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Welcome to the Encyclopedia of Science Fiction, Fourth Edition. Some sample entries appear below. Click here for the Introduction; here for the masthead; here for Acknowledgments; here for the FAQ; here for advice on citations. Find entries via the search box above (more details here) or browse the menu categories in the grey bar at the top of this page.

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Roy, Lillian Elizabeth

(1868-1932) US author perhaps best known for the Polly Brewster series of adventure stories for girls; of some sf interest, The Prince of Atlantis (1929) describes the flight of Atlanteans from volcano-shattered Atlantis; most end up in the headwaters of the Nile, though some have stayed to embed the secret of Atlantis in the Sphinx, which they have constructed for that purpose. [JC]

Kagarlitski, Julius

(1926-2000) Russian critic and professor of European drama at the State Theatrical Institute in Moscow. One of the leading Russian critics to have a strong interest in sf, Kagarlitski published the first and most comprehensive study in the then USSR of an individual sf author: Gerbert Uells (1963; trans Moura Budberg as The Life and Thought of H.G. Wells 1966; considerably rev and exp vt Vgliadyvaias v griadushchee ["Staring into the Future"] 1989). He later edited a fifteen-volume set of H G ...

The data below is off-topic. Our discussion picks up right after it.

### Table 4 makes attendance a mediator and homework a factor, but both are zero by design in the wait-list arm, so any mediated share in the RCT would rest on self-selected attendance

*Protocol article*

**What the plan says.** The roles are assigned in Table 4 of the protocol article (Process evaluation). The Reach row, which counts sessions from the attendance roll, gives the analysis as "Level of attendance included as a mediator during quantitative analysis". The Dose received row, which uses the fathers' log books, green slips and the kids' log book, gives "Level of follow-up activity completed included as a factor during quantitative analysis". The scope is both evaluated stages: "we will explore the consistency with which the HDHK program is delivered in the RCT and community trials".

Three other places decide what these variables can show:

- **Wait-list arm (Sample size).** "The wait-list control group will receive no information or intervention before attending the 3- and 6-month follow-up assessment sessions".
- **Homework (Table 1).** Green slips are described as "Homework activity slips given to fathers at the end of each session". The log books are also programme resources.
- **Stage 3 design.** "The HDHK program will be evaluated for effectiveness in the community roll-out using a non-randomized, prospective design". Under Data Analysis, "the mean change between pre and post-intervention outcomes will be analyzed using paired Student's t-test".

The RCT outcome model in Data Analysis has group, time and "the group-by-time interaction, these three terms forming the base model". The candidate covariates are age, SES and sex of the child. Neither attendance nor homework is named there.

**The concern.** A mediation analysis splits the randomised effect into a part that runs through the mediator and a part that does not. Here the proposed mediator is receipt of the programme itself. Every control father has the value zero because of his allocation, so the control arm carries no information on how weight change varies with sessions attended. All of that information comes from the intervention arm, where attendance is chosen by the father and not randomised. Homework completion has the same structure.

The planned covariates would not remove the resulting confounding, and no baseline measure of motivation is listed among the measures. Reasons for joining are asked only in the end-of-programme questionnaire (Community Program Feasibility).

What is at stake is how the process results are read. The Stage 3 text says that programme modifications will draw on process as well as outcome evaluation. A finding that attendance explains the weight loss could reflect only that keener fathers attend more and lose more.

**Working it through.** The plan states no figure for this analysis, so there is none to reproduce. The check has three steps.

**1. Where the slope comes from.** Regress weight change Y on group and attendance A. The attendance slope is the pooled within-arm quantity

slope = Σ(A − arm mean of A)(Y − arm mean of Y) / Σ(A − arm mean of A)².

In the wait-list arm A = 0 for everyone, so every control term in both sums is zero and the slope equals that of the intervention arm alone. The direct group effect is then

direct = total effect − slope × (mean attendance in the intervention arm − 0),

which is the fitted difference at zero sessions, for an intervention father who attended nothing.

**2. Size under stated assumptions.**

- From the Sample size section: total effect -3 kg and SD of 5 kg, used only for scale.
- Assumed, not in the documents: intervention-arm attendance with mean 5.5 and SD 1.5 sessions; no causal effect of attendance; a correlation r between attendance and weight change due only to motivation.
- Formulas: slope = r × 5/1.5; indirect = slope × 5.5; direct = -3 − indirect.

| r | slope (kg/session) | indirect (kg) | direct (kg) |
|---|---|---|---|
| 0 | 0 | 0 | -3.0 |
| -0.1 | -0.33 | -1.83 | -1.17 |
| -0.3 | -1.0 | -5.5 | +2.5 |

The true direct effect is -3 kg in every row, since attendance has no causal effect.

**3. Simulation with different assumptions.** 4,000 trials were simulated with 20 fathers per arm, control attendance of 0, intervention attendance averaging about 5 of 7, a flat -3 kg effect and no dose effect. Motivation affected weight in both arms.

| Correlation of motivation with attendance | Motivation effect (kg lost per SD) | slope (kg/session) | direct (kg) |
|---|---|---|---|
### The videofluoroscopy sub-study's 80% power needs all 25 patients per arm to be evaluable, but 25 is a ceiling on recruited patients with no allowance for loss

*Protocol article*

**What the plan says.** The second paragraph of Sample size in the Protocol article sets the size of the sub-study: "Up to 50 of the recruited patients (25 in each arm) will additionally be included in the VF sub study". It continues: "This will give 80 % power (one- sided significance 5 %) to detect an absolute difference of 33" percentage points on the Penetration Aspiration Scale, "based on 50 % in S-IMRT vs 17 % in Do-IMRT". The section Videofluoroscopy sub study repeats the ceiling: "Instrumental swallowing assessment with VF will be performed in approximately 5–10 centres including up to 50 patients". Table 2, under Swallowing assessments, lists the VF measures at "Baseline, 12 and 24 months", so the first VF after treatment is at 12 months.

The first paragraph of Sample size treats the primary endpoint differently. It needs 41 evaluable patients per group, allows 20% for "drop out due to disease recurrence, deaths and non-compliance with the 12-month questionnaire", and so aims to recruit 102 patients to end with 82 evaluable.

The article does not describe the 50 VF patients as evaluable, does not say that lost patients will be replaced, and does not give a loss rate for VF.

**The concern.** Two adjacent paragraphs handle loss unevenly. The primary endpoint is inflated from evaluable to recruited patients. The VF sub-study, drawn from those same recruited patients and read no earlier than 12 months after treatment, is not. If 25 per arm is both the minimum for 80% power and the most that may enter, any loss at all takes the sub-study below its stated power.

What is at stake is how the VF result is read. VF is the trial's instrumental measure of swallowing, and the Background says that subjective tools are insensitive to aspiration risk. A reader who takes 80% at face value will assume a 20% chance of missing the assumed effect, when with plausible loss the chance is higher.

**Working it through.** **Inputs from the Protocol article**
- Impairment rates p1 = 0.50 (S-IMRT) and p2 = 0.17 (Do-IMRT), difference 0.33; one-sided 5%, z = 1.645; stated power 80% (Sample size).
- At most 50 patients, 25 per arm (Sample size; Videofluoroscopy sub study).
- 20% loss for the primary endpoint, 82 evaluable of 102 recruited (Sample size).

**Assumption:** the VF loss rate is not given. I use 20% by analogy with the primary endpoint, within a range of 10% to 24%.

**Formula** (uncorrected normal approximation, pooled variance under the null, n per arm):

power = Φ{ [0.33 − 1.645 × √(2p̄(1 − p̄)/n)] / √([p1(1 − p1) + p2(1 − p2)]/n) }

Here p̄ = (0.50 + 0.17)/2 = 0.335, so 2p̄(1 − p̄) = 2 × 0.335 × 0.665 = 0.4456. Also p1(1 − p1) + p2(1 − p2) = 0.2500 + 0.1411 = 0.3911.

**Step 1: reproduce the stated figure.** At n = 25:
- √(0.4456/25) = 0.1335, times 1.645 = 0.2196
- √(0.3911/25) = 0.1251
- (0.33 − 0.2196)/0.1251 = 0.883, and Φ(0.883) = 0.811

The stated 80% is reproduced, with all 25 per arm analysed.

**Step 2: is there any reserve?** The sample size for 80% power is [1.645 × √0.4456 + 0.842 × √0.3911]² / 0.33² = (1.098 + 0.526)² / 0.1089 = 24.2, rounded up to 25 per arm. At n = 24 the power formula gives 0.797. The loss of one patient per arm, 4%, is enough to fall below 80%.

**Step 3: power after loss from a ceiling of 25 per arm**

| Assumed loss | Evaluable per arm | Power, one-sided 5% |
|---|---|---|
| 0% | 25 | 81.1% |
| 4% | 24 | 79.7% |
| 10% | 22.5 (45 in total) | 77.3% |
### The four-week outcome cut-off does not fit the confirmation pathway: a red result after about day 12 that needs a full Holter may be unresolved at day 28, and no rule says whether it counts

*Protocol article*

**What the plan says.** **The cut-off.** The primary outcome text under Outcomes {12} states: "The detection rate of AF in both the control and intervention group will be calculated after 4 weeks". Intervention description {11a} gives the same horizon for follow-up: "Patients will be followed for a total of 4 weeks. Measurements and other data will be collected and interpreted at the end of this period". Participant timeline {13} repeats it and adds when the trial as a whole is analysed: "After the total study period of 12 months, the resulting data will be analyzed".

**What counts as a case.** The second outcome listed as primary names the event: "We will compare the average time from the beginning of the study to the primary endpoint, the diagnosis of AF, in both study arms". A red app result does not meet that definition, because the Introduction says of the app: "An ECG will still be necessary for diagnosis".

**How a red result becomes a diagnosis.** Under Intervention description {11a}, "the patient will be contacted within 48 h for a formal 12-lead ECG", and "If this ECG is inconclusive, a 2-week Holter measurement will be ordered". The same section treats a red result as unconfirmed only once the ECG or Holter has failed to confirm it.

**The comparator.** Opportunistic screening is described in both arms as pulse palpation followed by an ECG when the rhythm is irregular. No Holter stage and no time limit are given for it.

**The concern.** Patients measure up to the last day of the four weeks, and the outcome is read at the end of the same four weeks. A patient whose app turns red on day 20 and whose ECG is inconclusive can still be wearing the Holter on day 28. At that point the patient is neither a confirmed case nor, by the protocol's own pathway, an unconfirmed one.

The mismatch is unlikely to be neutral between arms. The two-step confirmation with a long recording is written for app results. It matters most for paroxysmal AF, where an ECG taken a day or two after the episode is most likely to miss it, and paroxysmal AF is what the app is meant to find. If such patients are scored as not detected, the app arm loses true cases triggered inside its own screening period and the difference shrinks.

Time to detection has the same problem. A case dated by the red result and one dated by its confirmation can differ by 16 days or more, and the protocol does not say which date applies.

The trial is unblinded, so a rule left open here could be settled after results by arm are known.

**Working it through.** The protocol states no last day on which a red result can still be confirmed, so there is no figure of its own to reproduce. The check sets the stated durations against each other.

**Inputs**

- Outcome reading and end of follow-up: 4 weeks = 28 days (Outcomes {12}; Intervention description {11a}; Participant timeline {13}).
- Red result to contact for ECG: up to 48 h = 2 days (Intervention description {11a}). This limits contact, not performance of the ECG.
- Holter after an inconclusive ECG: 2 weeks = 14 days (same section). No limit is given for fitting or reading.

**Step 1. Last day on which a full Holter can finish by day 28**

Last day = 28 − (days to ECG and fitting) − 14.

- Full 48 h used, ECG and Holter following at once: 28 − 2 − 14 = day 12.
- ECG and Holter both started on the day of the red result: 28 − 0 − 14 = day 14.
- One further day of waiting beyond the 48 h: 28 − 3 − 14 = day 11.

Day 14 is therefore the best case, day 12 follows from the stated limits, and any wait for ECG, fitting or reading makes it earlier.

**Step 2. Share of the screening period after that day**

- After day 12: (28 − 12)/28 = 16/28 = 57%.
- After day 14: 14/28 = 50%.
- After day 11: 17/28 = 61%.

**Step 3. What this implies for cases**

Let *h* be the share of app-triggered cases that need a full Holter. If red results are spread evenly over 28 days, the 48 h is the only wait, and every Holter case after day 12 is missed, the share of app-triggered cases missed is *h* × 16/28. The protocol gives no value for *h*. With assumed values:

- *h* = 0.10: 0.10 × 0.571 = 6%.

Edgar, Ken

(1925-1991) US academic and author, whose sole sf work is a Young Adult tale, The Starfire (1961), a kind of Fantastic Voyage to various planets undertaken by a young lad whose Inventions include a space ship and Matter Transmission. [JC]

Aikin, Jim

Working name of US author James Douglas Aikin (1948-    ), most of whose books are technical manuals for producing electronic music. His first sf novel, Walk the Moons Road (1985), gives operatic colour to a moderately intricate Planetary Romance featuring Aliens, humans, seas, Politics and Sex on a planet which is not Earth. His second novel, The Wall at the Edge of the World (1993), more ambitiously sets its protagonist – a non-Telepath in a Post-Holocaust society ...

Owlflight

US Semiprozine published in letter-size format by Unique Graphics, Oakland, California and edited by Millea Kenin. Five issues, undated, from early 1981 to Spring 1986, though the final issue appeared three years after the previous. It bore the subtitle "Alternative Magazine of Science Fiction & Fantasy", as it sought to be a market for those stories that found no home elsewhere. Most of the stories were, in fact, fantasy or supernatural, and most of the science fiction imagery emerged in ...

Langford, David

(1953-    ) UK author, critic, editor, publisher and sf fan, in the latter capacity recipient of 21 Hugo awards for fan writing – some of the best of his several hundred pieces are assembled as Let's Hear It for the Deaf Man (coll 1992 chap US; much exp vt The Silence of the Langford 1996; exp 2015 ebook) as Dave Langford, edited by Ben Yalow – plus five Best Fanzine Hugos and one Semiprozine Hugo for his self-produced news magazine, Ansible (which see). His one ...



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